These are the tasks your application needs to perform to get instrumented:
After downloading the SDK, you're ready to add AppDynamics instrumentation to your C/C++ application. The first step is to include the AppDynamics header file at the top of your
main function file:
Controller information settings permit the agent to connect to the Controller. Some settings are required for all applications, while others are needed only for certain types of application environments. For example, if the agent needs to connect to the Controller via an internal proxy in your network, you need to set up the connection settings for the proxy.
See Agent Configuration Settings in C/C++ Agent SDK Reference for a complete list of the settings and information about which ones are required.
In your application, assign values to the required settings. For example, to set the Controller connection information:
appd_config struct with the controller settings. For example:
main function, call these initialization functions:
appd_sdk_init() returns zero, the agent is initialized successfully. Non-zero indicates failure, probably because the agent could not reach the Controller.
The following example illustrates how to initialize the SDK:
It can take several minutes after the agent is initailized before all the business transactions and metrics appear in the Controller.
Define a business transaction by enclosing the code that constitutes the request that you want to monitor between
appd_bt_begin() returns a handle to use in subsequent routines that affect that business transaction.
If you are creating a business transaction that correlates with an upstream business transaction, pass the correlation header of the upstream transaction so the new transaction that you are creating can correlate with it. See
appd_exitcall_get_correlation_header()in the C/C++ Agent SDK Reference. If the transaction does not need to correlate with another transaction, pass
NULL for the correlation header parameter.
You can optionally store the business transaction handle in the global handle registry with a guid for easy retrieval later using
appd_bt_store(). Retrieve the handle from the global handle registry
The following shows an example of setting a business transaction:
Between starting and ending the transaction, you can perform operations such as adding errors to the business transaction, defining the transaction snapshot attributes, adding backends and exit calls, and so on.
When the business transaction ends, via a call to
appd_bt_end(), the agent stops reporting metrics for the business transaction.
appd_bt_add_error() to report business transaction errors. If you set this function's
markBTAsError parameter, the transaction is reported as an error transaction when the error occurs.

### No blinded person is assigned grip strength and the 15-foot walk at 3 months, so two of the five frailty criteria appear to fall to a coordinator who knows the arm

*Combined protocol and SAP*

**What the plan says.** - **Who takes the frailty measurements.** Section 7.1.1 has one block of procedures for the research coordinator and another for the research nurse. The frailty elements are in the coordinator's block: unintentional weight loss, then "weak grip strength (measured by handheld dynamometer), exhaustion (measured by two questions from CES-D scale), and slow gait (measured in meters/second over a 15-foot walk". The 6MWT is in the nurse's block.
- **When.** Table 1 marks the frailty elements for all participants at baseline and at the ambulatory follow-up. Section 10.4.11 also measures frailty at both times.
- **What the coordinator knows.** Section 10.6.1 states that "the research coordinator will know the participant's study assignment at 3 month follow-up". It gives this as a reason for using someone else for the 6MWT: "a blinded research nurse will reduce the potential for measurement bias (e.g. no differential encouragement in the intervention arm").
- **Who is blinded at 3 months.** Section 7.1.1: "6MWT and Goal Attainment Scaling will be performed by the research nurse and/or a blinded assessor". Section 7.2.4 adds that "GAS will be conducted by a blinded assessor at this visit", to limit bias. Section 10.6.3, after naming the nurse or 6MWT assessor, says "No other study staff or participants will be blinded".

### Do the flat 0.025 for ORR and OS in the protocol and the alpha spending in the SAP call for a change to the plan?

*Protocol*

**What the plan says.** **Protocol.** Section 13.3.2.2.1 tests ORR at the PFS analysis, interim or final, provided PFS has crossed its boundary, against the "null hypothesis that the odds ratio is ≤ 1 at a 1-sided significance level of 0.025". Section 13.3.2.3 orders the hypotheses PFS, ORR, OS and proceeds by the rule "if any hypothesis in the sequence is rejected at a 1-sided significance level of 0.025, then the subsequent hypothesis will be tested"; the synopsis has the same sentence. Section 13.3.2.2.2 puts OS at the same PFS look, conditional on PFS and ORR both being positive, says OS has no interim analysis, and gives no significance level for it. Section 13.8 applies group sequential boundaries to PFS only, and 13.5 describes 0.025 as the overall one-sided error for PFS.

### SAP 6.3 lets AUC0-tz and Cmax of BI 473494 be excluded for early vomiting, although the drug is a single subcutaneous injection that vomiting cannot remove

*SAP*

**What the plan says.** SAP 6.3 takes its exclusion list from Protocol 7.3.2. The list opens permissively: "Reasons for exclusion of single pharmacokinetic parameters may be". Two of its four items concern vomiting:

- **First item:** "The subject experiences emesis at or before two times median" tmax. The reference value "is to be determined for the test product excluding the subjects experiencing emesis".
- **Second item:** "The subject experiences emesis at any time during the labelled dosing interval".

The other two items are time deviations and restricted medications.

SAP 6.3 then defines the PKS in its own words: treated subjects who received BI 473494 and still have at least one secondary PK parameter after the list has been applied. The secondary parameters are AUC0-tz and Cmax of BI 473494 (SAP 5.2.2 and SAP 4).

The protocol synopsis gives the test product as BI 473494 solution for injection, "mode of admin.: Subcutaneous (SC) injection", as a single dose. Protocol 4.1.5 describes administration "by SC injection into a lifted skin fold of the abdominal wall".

The SDK provides an
enum to classify the error level as APPD_LEVEL_NOTICE, APPD_LEVEL_WARNING or APPD_LEVEL_ERROR.
When the agent is monitoring a business transaction, it automatically creates transaction snapshots, which describe instances of the business transaction at certain points in time. Transaction snapshots are extremely useful for troubleshooting poor performance because they contain a lot of detail.
You do not have to modify anything to create these snapshots, other than create the business transaction, but you can add calls to:
The agent is not always collecting snapshots, because that would be expensive. By default, it collects a snapshot every ten minutes, but this schedule is configurable. See Configure Snapshot Periodic Collection Frequency in Transaction Snapshots for information about the frequency.
You can determine if a snapshot is happening using
appd_bt_is_snapshotting(), which returns non-zero if the agent is collecting a snapshot. The main reason to do this is to avoid the wasted overhead for collecting user data for a snapshot or setting the snapshot URL if no snapshot is currently being collected.
You can optionally add data to transaction snapshots. For example, you might want to know which users are getting a lot of errors, or from which regions users are experiencing slow response times, or which methods are slow. In the AppDynamics UI, the data appears in the USER DATA tab of the transaction snapshot.
If a snapshot is occurring, use
appd_bt_add_user_data() passing a key and value for the data that you want the snapshot to collect.
A snapshot URL lets Controller users share a snapshot with others. You can set a URL for the current snapshot using
A backend is a database or a remote service such as a message queue, HTTP service or cache service that your application uses. A backend component is not itself monitored by the application agent, but the agent monitors calls to it from instrumented servers. You need to create backends in the instrumented environment so that the agent can discover them. This involves:
You must declare a backend using
appd_backend_declare() before the agent can detect it. After you declare a backend, you don't need to declare it again if the backend is used by other business transactions in a single SDK instance. A backend must be of one of the supported types listed under Exit Call Types in the Agent SDK for C and C++ Reference.
A backend also has identifying properties, which you set using
The following shows the backend properties in the Controller UI for an ActiveMQ:
After you declare and configure the backend, add it to the application so the agent can detect it.
The following listing shows an example of setting up a database backend.
When an application makes a call to another component (a detected backend or another application server), the agent reports metrics on those calls.
Define an exit call by enclosing the code that constitutes the exit call between